Churches Often No Help To Battered Spouses Advice To ‘Turn Other Cheek’ Won’t End Cycle Of Violence
A distraught woman goes to her pastor for advice after learning her husband sexually abused her teenage daughter.
The minister tells her if she takes care of her husband’s sexual needs, the incest wouldn’t happen.
A woman beaten by her husband calls on a priest for help, gets none, then continues living for years in an abusive relationship.
Those examples - related Tuesday during a domestic violence seminar - show women have trouble turning to their churches for help.
Often, clergy counsel them to be forgiving and submissive rather than help them find a way to break the cycle of violence, critics argue.
Too often, pastors urge abused women to “turn the other cheek” rather than get help or desperately needed counseling, said Rev. Brenda Tudor, who spoke at the seminar organized by the Spokane County Domestic Violence Consortium.
“If you jump in as a pastor and say, ‘A good Christian can forgive,’ all you’ve done is help them into the next (violent) act,” said Tudor, pastor at Moran United Methodist Church.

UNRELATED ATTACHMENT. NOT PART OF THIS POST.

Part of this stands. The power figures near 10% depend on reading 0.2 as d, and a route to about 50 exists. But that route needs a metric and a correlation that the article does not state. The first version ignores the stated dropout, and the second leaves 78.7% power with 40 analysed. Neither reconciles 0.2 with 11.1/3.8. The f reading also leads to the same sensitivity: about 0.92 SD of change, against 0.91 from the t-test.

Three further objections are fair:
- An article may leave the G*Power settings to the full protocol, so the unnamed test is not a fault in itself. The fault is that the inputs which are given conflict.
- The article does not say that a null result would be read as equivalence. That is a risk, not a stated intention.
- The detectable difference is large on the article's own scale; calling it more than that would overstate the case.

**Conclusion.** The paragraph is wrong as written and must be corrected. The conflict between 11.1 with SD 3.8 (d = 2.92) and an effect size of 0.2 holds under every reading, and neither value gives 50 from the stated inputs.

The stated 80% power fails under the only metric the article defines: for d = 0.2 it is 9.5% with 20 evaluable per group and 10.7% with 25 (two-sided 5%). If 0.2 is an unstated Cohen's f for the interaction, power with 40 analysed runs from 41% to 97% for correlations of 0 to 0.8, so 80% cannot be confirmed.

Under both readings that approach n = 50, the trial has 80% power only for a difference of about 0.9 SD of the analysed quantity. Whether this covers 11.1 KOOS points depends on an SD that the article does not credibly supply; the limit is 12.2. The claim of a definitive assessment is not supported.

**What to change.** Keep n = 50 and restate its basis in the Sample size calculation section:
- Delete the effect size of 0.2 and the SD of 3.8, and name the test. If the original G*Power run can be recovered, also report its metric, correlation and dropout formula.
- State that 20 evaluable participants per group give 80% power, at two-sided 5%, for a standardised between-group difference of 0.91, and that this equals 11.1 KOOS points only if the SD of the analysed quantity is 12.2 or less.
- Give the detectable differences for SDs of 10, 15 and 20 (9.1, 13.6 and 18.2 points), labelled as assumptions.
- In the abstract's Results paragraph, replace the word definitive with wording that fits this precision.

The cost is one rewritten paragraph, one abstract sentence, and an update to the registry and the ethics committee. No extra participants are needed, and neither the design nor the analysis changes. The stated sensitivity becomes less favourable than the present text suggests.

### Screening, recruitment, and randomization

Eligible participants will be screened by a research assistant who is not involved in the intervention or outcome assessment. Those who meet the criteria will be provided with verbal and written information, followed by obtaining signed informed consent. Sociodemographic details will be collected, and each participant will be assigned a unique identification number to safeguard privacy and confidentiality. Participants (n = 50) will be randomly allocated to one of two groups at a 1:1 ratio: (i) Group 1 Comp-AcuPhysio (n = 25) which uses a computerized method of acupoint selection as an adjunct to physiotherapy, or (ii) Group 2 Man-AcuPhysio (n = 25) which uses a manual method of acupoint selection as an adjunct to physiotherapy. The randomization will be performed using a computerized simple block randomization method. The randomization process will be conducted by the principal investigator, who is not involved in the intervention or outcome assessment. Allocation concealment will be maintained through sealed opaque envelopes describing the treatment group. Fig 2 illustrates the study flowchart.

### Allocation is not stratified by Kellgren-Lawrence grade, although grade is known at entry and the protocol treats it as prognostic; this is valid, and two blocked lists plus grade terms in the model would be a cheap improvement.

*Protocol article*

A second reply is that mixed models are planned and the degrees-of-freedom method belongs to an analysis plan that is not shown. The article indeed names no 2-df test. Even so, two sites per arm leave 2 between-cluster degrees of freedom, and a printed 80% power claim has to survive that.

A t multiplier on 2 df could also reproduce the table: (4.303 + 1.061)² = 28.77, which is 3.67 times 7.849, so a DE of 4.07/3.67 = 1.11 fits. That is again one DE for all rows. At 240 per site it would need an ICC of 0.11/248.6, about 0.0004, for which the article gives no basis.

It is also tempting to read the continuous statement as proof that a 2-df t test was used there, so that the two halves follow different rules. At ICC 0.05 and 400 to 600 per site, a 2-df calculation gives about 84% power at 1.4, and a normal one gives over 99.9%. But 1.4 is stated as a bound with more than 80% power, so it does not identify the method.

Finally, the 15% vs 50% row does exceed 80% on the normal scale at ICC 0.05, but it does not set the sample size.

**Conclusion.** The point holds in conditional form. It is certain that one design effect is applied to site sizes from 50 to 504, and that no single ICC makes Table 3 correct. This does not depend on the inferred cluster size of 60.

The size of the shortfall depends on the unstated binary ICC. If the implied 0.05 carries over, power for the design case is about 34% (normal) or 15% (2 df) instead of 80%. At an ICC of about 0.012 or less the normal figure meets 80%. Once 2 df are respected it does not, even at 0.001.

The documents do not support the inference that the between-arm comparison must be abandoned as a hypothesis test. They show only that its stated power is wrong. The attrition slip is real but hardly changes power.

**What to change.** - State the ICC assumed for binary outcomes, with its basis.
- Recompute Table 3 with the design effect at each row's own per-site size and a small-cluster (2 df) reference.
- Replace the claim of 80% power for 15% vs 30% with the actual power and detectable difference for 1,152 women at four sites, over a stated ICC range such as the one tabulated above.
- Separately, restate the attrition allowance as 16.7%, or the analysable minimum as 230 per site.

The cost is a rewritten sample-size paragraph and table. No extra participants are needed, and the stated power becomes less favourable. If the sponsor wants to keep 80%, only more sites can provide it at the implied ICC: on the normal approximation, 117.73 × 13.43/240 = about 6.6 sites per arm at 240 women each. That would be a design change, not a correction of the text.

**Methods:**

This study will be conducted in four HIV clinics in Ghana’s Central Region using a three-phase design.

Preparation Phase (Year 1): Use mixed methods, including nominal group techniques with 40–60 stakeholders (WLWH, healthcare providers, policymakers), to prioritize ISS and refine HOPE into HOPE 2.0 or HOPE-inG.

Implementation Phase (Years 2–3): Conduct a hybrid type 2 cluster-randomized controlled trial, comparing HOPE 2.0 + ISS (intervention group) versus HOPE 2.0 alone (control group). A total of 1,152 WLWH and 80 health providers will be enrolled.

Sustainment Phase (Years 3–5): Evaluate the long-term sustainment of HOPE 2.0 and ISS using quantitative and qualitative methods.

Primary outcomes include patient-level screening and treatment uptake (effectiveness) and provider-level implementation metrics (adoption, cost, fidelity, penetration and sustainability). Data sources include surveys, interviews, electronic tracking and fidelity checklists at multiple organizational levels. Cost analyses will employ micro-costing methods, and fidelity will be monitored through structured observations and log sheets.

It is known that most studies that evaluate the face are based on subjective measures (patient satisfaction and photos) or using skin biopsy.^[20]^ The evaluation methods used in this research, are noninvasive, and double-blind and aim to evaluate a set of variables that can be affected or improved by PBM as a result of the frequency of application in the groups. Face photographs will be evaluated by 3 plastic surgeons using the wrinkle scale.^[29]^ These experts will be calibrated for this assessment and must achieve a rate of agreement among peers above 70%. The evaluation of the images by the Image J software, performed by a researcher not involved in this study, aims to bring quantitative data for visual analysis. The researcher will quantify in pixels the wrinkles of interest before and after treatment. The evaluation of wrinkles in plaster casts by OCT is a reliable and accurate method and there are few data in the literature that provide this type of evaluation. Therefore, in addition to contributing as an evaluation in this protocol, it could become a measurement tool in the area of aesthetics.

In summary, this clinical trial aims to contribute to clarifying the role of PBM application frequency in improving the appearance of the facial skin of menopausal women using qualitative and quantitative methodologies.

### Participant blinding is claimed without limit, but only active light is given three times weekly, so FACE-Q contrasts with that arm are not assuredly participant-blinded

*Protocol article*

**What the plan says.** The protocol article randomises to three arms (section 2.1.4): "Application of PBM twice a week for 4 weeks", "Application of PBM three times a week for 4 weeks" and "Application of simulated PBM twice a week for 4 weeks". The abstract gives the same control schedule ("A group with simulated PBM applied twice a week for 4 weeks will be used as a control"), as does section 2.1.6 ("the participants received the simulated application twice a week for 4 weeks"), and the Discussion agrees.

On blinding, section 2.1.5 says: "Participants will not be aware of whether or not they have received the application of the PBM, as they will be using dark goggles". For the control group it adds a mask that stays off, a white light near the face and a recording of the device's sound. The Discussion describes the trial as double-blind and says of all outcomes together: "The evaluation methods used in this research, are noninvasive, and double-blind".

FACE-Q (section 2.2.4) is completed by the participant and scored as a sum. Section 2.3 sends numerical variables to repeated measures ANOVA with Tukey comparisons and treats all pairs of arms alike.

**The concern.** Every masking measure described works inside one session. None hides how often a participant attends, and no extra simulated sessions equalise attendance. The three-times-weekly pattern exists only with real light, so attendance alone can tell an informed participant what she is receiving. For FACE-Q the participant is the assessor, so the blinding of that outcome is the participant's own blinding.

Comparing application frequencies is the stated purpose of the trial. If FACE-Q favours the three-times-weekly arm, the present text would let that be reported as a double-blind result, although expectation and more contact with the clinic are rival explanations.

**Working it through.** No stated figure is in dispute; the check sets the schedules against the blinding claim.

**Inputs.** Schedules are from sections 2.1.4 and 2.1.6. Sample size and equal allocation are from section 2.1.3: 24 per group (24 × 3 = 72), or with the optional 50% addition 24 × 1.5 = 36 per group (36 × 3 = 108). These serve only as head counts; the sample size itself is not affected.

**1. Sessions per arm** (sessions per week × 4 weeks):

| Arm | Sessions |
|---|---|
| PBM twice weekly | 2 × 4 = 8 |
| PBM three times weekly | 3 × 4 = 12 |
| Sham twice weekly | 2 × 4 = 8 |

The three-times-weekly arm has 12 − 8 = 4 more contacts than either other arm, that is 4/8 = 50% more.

“This is not God’s plan. God’s not saying, ‘Buck up and handle it.”’
Al Holm, a former pastor who is a police chaplain in Post Falls and Coeur d’Alene, said reminding battered women of their “submissive” role in a Christian marriage isn’t appropriate.
“There are many pastors that aren’t trained in the realities of domestic violence,” said Holm. “Most seminaries don’t include it in their training.”
Holm said he got plenty of on-thejob training as a police chaplain who often deals with domestic violence victims.
“When you’re out there and you see the blood and the cuts and the teeth, pretty soon it starts to sink in,” said Holm, who is planning a training program for clergy.
Monica Boyd, a pastor at Audubon Park United Methodist Church, said pastors may help “perpetuate the cycle of abuse” by urging victims to stay in violent relationships.
“The church has been the secretkeeper,” said Boyd. “The church, being the bigger family, we keep those secrets.”
Issues such as domestic violence unnerve many church members, who would prefer sermons stick to more traditional topics, she said.
Boyd said she wishes domestic violence would come out of the closet in more churches and is helping plan four church seminars in the next month on abuse.
About 250 people attended the seminar at Sacred Heart Medical Center’s Providence Auditorium. Other speakers included professional counselors, a prosecutor and police officers.